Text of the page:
Get access to everything we publish when you sign up for Outside+.
Forty years ago last June, a banjo-picking, yodeling Ivy League grad with a fused hip named Bill Briggs clicked into his bindings and skied off the summit of the 13,770-foot Grand Teton. Seven thousand vertical feet later, after a successful first descent, he emerged as the father of American big-mountain skiing. These days, when he isn’t hosting a weekly hootenany and enjoying daily epiphanies, the 80-year-old Jackson Hole local is busy working on a DVD series about ski instruction that integrates his unconventional spiritual beliefs.
Adventure is risk overcome. You’ve pushed your own envelope way open. The Grand was a grand adventure. It was outstanding in terms of personal reward.
I started yodeling at Dartmouth. I teamed up with this German-Jewish guy, the only African-American on campus, and me—that was our yodeling trio. We were all outcasts. With yodeling, I try to express and create the feeling of being in the mountains. The openness. The grandeur.
The Teton Tea Party started in 1958 when I was camped by the Snake River. I wanted to have people to sing with. So I brewed up this Teton Tea, a cheap mixture of half tea and half wine with lemon and sugar. Once we got the music going, everybody wanted to be a part of it. One time Shane McConkey came down. John Denver said it was the scariest gig he ever did. We have them every Monday night at Dornan’s. Now it’s called the Hootenanny.
When I became a Scientologist, my reaction time got so much quicker. I was playing Ping-Pong with a guy. I had a cast on my leg and I whipped him because I was so much better at Ping-Pong than I’d ever been. After the game that day, I thought, “Who wants a ski lesson?” Then, I cut myself out of the cast and went up to Mount Snow and gave a lesson.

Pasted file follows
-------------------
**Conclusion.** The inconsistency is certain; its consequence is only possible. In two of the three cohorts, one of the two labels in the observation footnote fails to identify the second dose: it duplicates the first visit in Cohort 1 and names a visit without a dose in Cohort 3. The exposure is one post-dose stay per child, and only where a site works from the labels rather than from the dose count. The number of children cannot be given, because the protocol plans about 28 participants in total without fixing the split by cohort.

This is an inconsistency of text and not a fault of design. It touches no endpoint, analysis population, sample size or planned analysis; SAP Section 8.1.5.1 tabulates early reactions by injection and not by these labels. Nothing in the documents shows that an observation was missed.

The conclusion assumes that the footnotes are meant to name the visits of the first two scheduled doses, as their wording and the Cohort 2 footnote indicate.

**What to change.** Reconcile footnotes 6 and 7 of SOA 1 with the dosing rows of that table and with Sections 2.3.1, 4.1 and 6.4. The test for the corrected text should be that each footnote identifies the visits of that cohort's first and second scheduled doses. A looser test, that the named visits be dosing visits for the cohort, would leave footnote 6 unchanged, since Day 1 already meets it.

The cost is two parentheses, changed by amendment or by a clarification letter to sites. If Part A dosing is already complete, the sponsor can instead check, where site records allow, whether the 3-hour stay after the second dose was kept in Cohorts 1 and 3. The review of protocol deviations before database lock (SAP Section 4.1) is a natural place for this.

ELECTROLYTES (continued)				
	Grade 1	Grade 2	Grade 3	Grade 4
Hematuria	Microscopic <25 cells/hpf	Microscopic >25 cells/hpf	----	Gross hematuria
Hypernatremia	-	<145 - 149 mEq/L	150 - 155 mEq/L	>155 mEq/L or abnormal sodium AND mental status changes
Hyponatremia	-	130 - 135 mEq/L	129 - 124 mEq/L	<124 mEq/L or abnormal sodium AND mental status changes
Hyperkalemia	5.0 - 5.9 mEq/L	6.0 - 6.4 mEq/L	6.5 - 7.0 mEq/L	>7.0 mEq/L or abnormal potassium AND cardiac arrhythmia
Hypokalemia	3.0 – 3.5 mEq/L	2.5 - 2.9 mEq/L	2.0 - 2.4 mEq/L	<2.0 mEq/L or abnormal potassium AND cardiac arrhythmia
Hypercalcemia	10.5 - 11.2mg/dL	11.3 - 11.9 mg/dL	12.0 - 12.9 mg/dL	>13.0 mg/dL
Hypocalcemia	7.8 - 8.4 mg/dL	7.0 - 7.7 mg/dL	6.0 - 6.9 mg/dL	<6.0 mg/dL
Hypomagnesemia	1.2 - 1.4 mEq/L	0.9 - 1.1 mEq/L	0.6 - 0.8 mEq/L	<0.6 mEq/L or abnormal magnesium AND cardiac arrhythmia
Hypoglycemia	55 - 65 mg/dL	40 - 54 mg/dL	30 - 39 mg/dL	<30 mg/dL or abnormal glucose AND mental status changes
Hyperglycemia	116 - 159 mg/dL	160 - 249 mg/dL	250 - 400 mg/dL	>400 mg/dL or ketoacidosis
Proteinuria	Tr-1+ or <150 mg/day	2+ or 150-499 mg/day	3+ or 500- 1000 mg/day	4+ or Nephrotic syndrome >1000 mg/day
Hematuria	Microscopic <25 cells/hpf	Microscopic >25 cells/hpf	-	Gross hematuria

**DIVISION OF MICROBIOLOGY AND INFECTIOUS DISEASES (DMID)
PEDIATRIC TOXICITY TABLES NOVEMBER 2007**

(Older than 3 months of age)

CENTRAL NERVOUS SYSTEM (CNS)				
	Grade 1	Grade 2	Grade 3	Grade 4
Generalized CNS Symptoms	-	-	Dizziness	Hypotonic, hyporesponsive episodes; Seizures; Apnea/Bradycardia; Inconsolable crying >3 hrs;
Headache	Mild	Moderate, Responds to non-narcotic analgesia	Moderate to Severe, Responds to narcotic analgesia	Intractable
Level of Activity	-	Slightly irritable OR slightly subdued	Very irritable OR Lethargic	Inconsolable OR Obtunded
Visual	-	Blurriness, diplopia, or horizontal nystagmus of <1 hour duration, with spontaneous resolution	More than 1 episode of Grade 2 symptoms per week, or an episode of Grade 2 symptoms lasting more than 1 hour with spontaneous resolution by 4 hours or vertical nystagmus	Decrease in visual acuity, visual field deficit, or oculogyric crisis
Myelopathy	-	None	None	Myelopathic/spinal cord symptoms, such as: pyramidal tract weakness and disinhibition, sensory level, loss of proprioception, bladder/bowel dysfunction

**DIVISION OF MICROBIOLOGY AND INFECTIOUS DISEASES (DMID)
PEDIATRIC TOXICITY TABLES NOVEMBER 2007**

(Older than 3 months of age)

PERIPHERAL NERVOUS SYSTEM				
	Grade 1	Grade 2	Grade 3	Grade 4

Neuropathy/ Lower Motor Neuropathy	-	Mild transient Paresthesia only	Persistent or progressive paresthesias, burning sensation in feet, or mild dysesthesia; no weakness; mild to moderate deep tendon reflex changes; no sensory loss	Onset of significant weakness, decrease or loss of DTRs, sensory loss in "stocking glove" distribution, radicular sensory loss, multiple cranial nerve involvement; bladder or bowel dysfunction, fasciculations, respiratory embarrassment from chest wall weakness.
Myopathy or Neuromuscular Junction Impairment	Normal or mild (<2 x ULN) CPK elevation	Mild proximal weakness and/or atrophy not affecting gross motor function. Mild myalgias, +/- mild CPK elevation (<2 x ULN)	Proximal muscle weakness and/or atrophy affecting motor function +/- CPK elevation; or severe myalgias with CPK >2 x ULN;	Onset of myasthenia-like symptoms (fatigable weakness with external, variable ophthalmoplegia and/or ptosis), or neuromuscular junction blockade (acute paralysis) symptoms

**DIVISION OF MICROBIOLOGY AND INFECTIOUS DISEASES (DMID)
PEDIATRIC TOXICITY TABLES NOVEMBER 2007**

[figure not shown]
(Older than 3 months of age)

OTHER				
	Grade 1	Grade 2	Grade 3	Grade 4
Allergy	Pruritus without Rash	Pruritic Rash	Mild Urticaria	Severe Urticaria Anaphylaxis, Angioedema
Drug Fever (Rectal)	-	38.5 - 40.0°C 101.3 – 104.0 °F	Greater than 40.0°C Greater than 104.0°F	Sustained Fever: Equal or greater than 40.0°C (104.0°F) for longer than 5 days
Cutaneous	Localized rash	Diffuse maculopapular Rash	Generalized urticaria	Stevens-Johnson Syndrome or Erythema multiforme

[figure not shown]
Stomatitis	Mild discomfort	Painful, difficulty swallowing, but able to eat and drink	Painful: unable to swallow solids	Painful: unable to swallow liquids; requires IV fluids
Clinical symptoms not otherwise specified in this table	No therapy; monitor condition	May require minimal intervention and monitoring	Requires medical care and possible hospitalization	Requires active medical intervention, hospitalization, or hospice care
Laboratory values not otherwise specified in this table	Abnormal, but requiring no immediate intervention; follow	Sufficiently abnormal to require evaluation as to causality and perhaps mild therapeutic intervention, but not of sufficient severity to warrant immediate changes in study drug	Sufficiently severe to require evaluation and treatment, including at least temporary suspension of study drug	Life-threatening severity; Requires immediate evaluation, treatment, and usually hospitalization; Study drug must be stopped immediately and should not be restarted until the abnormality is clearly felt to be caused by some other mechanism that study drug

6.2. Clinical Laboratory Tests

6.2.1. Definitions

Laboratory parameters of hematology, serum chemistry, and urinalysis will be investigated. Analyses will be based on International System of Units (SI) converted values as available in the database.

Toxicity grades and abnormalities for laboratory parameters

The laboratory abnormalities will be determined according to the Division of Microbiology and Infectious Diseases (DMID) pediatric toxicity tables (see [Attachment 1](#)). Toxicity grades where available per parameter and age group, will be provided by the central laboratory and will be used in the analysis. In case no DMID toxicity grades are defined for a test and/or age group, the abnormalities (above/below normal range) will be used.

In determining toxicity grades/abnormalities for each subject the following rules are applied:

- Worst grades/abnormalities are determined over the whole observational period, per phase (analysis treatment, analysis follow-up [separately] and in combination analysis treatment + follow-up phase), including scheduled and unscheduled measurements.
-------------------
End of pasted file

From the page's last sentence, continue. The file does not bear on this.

You and I are spiritual beings inhabiting a body. It’s possible to separate the spiritual being from the physical body. I have one instructor who skis 20 feet back from his body. He’s very good.
I have epiphanies almost daily. I had two today. One was recognizing the difference between ability and skill. Skill is something that, once you have it, you always have; how well you do that skill is ability.
Big-mountain competitions are perfectly fine, because you push yourself further, breaking open higher levels of ability. Along the way, though, there’s got to be something bigger that you’re training for, which is beyond winning.
You want ski partners who are self-reliant. You want to create an opening that sucks a person into taking care of more than they thought they could. The attitude of support is also really crucial. You can’t have negative vibes going. It knocks your confidence out.
Now when I go skiing with people, it’s all about who’s gonna get the first line, all rushing around. The charm back then was that there was no competition and that everybody was contributing to the experience. It was about community.
Ski mountaineering has evolved greatly from when I did it. It’s just far more extreme. All peaks are essentially skiable now.